Painting that rehabilitates: new insights at Auckland Prison
20 June 2011
There is much to be said about the benefits of art-making in any community of artists. However, the self-taught art skills and practice of prisoner Rawiri (not his real name) at Auckland Prison offers new insights into the rehabilitative value of the arts in prisons.
In October 2010, and again in May 2011, Arts Access Aotearoa attended InsideOut exhibitions of prison art at Mairangi Arts Centre on Auckland’s North Shore. Many of the works displayed in the exhibitions were made by artists who over time have developed an art practice. Rawiri had a number of works in the exhibitions.
With the assistance of Mark Lynds, Manager Contracts and Services, Department of Corrections, Arts Access Aotearoa’s Prison Arts Advisor, Moana Tipa, was able to have a telephone conversation with Rawiri about his art practice.
“It’s his passion for painting – building his technique, and working with colour and light – that has activated a stream of thinking based in his ancestry, his whakapapa Māori,” Moana says.
“It’s this deeper reconciling outcome of art-making that is the goal of many artists, whether incarcerated or free.”
When Rawiri was young – seven or eight-years-old – he had an “on-and-off-again” relationship with art-making. “I started to draw with pencil and crayon. Then when I was about nine or ten I realised, ‘Wow! I can draw’. I got into art again at intermediate and won an art award at high school. I was good at it.”
Rawiri’s reconnection with art-making happened inside the prison walls, he says. “I started back in 2003 and got into pencil work hard out for three years. Then I worked with colour pencils for one-and-a-half years. But I wanted more from my images. I wasn’t making the outstanding thing I was looking for.”
In 2007, he started painting without much idea of what he needed to know. So when he met Auckland artist and prison art tutor, Robyn Hughes, “korero with her was all about colour”.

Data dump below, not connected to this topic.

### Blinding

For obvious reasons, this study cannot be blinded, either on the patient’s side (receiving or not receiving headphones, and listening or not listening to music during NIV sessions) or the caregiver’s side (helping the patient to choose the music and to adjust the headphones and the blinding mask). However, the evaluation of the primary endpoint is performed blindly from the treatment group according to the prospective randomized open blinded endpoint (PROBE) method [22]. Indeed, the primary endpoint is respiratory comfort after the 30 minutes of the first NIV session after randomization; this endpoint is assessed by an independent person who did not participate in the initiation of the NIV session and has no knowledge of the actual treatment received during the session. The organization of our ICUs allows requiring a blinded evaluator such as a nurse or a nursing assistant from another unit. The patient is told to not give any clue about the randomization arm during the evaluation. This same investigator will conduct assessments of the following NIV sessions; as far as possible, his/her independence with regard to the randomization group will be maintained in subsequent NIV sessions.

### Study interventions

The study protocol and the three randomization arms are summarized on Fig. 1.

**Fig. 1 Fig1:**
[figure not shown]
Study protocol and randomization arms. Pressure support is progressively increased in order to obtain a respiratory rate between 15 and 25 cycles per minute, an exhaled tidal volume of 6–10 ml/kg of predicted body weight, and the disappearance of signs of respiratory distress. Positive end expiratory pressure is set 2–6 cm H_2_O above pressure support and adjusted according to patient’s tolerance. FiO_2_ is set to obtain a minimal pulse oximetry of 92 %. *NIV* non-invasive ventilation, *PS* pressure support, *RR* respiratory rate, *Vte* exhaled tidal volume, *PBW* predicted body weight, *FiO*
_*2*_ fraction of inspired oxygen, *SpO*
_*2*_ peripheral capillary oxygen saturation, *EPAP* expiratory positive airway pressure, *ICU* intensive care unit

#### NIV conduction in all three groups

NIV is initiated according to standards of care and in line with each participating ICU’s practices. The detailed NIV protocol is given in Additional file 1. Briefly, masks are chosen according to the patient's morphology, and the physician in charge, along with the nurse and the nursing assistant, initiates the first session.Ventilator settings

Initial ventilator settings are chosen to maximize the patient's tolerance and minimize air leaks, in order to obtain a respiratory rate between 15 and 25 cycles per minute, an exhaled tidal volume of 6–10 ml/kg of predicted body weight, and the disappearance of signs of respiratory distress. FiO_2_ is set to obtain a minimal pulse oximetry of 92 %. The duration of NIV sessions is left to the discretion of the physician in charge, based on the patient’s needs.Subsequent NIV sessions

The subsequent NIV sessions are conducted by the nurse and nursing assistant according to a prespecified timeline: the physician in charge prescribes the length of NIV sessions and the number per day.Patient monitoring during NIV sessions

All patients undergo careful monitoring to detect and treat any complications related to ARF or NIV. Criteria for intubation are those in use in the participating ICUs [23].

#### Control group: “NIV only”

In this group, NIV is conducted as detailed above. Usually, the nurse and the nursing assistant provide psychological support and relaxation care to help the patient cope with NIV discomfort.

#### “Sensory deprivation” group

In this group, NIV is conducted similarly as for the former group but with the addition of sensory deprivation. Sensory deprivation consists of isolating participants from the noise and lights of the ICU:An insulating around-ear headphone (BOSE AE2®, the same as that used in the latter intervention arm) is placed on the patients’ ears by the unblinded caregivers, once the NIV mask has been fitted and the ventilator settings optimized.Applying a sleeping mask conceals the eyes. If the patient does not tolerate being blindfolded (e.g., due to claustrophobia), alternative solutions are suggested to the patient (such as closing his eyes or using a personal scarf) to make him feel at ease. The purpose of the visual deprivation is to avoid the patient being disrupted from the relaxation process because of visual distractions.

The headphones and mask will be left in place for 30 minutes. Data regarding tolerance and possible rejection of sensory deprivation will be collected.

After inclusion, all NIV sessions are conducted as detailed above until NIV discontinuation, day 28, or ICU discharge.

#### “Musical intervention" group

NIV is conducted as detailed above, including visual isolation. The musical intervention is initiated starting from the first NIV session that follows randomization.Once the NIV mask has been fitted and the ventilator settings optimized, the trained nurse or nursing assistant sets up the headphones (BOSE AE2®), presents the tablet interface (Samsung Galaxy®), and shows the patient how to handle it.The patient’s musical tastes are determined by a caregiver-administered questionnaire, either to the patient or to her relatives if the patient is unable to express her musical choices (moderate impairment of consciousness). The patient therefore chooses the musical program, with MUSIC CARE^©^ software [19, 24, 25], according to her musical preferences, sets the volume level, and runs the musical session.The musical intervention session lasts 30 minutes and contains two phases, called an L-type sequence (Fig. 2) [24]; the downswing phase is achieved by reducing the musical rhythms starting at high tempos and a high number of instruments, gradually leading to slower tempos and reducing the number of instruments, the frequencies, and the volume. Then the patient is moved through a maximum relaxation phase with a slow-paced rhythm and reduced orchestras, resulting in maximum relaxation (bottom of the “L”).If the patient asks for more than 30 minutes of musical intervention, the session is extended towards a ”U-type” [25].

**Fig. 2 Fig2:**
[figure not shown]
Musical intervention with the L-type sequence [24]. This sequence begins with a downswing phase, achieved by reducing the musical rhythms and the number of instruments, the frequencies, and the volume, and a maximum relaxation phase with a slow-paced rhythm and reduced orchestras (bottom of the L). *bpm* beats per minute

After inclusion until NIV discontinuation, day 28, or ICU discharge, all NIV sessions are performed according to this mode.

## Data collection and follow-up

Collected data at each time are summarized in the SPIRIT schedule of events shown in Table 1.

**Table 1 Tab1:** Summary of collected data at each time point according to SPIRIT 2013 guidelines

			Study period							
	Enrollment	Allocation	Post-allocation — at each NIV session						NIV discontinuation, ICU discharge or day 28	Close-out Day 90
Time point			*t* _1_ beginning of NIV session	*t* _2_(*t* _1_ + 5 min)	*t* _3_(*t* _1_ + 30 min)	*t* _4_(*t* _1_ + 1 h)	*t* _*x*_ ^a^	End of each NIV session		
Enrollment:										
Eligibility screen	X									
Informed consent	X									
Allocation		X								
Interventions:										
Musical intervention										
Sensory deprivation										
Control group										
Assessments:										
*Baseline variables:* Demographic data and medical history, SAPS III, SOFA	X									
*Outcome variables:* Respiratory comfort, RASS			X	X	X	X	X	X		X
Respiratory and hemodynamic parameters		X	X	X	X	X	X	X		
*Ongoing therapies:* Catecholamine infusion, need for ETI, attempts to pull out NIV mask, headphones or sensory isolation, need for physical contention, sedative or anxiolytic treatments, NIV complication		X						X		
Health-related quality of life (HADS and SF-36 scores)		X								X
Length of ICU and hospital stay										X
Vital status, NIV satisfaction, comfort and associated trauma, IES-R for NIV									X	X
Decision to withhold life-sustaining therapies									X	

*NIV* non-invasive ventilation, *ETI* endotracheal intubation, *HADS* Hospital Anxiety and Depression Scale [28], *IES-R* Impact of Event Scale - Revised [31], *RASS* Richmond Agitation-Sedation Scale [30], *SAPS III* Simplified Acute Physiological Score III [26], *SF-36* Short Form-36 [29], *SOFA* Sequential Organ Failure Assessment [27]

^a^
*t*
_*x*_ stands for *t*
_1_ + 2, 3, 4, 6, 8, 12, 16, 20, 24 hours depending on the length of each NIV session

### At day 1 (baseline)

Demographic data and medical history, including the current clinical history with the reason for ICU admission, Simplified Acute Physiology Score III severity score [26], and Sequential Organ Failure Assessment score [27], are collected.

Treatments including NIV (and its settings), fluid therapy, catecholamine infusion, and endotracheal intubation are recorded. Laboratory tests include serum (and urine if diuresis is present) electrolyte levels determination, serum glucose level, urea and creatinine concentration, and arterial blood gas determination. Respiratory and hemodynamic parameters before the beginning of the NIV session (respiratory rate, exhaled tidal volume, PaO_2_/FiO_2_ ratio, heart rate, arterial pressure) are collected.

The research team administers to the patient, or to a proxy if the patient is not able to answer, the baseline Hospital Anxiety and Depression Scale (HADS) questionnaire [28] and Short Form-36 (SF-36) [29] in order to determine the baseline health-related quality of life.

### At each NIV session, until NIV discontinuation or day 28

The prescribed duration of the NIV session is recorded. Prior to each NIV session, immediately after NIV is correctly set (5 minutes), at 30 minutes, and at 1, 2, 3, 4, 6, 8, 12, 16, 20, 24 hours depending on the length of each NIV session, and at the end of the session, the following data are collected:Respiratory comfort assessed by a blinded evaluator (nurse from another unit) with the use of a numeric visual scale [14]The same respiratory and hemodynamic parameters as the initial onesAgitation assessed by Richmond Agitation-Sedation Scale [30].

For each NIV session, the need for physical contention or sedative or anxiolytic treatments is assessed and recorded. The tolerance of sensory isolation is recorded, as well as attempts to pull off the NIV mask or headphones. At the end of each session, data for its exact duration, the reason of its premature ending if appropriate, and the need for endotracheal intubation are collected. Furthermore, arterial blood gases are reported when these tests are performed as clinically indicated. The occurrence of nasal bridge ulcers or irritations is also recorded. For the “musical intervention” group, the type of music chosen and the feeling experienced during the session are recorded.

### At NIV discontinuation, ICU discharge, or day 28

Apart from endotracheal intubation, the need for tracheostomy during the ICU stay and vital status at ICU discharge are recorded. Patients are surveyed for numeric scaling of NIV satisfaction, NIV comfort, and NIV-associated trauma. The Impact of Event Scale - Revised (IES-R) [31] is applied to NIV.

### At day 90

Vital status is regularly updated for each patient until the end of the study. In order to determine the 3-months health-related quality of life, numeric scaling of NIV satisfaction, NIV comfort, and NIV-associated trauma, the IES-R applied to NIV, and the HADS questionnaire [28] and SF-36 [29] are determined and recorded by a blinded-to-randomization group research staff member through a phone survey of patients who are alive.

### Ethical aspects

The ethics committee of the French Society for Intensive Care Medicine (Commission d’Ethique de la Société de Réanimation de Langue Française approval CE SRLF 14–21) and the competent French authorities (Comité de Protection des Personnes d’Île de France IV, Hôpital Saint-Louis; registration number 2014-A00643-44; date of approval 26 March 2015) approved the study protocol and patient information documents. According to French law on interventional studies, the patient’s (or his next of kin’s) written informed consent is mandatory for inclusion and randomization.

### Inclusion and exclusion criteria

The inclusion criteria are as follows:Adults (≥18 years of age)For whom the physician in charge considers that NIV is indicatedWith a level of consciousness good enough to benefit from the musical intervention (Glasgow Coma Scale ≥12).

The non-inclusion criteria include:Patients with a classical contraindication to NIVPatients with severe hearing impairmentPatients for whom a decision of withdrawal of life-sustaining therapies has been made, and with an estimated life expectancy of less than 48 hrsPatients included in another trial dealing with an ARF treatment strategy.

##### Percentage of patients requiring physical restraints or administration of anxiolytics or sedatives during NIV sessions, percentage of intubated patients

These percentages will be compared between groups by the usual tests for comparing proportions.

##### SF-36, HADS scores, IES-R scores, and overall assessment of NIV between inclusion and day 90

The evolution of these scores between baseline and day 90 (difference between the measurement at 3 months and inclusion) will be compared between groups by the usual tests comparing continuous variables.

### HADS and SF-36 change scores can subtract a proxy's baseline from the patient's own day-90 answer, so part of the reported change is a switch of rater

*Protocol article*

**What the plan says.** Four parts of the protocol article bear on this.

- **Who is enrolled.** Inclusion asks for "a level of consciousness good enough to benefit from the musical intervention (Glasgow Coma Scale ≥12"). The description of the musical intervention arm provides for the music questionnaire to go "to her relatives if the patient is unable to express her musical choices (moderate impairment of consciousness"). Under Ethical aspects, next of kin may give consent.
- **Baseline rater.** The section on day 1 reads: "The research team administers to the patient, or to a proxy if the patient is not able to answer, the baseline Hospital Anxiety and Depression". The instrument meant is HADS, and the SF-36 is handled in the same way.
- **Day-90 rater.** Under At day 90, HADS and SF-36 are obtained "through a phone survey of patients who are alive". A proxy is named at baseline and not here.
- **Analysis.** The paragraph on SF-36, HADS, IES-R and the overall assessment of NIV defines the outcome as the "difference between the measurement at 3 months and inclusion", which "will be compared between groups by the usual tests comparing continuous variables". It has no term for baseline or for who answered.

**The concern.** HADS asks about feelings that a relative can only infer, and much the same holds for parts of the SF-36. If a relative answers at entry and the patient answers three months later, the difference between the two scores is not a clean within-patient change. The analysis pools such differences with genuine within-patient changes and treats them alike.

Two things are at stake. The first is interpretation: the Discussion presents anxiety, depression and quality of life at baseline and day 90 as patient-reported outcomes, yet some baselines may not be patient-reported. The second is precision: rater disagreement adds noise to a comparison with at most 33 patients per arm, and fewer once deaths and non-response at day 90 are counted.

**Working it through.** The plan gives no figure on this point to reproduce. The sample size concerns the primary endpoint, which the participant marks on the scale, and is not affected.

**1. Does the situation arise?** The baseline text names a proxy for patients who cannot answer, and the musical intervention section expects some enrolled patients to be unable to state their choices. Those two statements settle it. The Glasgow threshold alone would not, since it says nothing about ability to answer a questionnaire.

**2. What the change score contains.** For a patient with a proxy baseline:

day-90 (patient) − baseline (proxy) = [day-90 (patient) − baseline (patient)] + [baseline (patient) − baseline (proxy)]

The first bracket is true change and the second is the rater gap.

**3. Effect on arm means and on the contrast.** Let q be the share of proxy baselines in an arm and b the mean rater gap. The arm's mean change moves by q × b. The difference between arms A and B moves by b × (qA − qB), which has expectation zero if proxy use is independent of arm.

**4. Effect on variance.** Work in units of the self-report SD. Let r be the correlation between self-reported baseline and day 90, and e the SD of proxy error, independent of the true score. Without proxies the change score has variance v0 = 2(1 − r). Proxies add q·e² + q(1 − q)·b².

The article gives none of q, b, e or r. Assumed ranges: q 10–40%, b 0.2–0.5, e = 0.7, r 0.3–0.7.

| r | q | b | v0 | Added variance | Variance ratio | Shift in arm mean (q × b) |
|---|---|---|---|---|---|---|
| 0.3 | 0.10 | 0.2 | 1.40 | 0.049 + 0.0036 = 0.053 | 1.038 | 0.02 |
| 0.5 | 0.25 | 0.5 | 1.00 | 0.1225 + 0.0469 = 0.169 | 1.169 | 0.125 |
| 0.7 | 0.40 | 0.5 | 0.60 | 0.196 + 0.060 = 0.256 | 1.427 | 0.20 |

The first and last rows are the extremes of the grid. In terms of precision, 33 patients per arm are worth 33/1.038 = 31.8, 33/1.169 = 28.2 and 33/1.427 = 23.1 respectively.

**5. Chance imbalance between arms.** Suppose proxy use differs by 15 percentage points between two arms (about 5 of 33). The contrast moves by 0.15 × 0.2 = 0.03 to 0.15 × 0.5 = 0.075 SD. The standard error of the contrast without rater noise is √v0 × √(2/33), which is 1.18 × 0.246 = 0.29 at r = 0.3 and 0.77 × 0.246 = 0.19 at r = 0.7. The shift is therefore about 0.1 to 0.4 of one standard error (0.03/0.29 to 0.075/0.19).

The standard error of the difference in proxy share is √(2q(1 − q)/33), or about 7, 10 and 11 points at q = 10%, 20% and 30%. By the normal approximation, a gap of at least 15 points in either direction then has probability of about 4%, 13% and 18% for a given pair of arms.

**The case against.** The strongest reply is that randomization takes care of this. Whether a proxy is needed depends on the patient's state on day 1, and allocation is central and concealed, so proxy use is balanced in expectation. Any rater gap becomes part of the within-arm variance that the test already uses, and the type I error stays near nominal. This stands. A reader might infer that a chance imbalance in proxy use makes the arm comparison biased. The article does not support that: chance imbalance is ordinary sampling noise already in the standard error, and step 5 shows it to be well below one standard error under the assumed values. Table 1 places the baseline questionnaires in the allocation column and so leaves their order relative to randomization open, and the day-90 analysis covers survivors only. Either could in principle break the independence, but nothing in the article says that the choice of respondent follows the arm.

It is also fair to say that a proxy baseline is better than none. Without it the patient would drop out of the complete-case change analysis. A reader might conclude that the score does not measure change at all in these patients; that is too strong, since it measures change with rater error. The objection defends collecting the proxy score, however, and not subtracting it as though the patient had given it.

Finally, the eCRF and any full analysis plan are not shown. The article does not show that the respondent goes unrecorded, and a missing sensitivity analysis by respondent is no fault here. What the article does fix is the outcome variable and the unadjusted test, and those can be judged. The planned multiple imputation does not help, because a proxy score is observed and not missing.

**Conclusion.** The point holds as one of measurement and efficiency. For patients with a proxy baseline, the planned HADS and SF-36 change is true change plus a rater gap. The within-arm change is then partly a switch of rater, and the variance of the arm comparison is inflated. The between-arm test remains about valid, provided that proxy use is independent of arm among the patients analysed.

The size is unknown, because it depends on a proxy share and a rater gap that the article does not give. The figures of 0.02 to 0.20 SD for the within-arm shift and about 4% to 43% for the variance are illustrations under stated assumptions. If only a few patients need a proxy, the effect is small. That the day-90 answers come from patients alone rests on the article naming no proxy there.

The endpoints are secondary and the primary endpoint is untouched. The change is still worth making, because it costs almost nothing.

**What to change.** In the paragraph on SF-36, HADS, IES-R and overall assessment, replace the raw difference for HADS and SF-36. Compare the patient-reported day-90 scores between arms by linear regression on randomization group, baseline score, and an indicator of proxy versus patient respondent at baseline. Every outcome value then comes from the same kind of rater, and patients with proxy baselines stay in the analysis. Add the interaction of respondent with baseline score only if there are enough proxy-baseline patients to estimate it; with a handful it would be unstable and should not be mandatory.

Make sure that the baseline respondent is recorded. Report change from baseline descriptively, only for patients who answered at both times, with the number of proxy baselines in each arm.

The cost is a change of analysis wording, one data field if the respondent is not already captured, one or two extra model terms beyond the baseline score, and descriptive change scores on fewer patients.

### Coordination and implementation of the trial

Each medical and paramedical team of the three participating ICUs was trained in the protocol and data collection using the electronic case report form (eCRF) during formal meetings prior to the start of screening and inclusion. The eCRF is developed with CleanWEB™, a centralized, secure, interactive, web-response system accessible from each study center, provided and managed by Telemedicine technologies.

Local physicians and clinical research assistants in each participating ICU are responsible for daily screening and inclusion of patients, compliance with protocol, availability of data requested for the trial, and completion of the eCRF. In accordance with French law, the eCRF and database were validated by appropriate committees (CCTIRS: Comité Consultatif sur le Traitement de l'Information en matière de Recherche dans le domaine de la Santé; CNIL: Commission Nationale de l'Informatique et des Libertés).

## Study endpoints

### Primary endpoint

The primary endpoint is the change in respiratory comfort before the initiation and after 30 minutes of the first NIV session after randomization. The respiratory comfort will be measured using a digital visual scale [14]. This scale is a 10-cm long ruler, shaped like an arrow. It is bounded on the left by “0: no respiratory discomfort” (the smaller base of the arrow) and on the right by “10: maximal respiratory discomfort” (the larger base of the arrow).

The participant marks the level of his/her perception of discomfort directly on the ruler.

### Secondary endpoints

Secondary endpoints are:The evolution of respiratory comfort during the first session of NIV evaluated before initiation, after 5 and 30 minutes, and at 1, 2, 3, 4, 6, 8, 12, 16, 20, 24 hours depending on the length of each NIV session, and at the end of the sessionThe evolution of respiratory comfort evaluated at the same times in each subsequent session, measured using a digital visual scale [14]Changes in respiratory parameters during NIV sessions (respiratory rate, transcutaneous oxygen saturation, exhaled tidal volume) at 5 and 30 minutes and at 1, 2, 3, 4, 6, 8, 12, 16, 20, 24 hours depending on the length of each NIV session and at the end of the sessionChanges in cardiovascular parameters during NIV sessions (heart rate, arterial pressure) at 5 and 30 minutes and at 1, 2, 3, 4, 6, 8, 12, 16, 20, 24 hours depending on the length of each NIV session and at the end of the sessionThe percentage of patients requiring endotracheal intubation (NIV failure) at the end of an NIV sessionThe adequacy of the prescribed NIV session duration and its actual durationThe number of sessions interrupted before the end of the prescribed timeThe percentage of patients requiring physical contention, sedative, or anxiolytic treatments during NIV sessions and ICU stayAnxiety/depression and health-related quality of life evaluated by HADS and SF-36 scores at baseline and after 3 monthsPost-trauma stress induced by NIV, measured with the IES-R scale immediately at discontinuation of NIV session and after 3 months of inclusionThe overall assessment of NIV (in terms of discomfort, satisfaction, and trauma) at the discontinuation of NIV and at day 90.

“I pushed myself because I wanted to see how far I could go towards a higher standard. I took the challenge on and I did a lot of portraiture. But it didn’t work for me.”
Looking for links to himself
He needed to make work that he had an interest in or some relationship with; something that was close to or a part of him. Making commissions for others was useful from time to time but that work didn’t provide the link to himself that he was looking for.
That changed radically once the painting process began. “The more I painted, the more I began to see that colour linked with my thoughts and ideas,” Rawiri says.
As he continued to experiment, use and “push” his concepts of colour, aspects of tikanga – his own Māori world – began to emerge.
“Painting has been a big door opener for me,” he says. “It helps me get to my ideas. I have that whole world of oranges, reds, yellows and blues that gives me heaps to work with.
“Working with colour is a skill I’ve built and developed. Like a tradesman learns a trade, I work with colour. When I took the art thing up four years ago – really seriously, day and night – it was a total focus to get my skills up. I knew I could build enough skill over those years through trial and error, and through reading.
“Now I have those skills to work with, I can respond to the ideas of tikanga Māori, the past and the future that will come. My work has become real. It is part of me and what I know. I base my work in New Zealand history – to the links of the past and the future.”